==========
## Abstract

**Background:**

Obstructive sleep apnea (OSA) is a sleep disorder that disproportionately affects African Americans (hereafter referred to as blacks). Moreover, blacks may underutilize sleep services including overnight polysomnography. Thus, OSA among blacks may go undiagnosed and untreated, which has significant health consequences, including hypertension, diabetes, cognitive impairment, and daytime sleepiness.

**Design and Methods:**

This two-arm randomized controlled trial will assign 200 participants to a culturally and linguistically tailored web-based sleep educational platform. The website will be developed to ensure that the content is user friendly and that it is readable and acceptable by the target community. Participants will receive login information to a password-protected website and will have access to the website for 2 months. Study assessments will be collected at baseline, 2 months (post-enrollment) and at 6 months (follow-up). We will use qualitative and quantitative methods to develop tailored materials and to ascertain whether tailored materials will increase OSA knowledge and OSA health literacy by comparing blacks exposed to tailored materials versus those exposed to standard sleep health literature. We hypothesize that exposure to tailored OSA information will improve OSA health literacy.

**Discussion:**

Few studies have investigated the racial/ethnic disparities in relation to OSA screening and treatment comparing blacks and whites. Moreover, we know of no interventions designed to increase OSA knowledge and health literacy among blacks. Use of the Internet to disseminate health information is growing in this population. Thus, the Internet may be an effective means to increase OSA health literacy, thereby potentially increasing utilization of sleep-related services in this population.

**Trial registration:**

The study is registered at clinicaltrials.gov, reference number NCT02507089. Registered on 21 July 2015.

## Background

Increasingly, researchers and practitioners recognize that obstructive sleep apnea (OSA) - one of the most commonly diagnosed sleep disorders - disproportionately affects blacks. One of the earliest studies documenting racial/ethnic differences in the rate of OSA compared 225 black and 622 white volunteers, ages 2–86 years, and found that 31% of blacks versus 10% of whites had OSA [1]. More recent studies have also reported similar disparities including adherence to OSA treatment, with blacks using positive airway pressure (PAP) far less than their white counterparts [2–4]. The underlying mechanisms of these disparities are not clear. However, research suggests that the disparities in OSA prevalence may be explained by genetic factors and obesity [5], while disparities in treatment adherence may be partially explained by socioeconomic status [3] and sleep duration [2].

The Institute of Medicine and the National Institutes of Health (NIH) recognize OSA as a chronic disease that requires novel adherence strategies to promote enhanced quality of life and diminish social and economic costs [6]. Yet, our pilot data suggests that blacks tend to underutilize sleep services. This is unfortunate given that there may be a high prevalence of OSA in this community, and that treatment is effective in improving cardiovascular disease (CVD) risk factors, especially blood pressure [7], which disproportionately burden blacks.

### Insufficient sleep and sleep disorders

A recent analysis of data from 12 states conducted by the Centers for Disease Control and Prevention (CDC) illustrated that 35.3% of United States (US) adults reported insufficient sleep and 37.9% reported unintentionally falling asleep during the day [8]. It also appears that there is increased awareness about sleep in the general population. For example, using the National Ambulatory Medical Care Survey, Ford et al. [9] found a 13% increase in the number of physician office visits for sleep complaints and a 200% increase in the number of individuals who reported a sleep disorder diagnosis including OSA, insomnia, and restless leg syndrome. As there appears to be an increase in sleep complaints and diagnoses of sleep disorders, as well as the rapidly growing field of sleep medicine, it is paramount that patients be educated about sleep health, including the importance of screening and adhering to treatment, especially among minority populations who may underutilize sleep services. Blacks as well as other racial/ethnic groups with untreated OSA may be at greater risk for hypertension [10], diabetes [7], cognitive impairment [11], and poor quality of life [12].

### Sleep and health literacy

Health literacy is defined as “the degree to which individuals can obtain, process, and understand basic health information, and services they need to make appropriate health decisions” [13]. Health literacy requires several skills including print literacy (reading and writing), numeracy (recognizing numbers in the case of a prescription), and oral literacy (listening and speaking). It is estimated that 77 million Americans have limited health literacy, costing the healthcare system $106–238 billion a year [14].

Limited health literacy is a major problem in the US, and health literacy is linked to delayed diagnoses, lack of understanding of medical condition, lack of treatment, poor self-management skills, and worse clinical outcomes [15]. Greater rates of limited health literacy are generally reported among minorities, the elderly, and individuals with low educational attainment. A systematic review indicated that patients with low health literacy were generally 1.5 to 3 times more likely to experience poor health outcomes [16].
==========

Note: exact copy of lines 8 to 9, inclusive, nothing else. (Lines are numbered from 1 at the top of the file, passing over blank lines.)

**Trial registration:**

The study is registered at clinicaltrials.gov, reference number NCT02507089. Registered on 21 July 2015.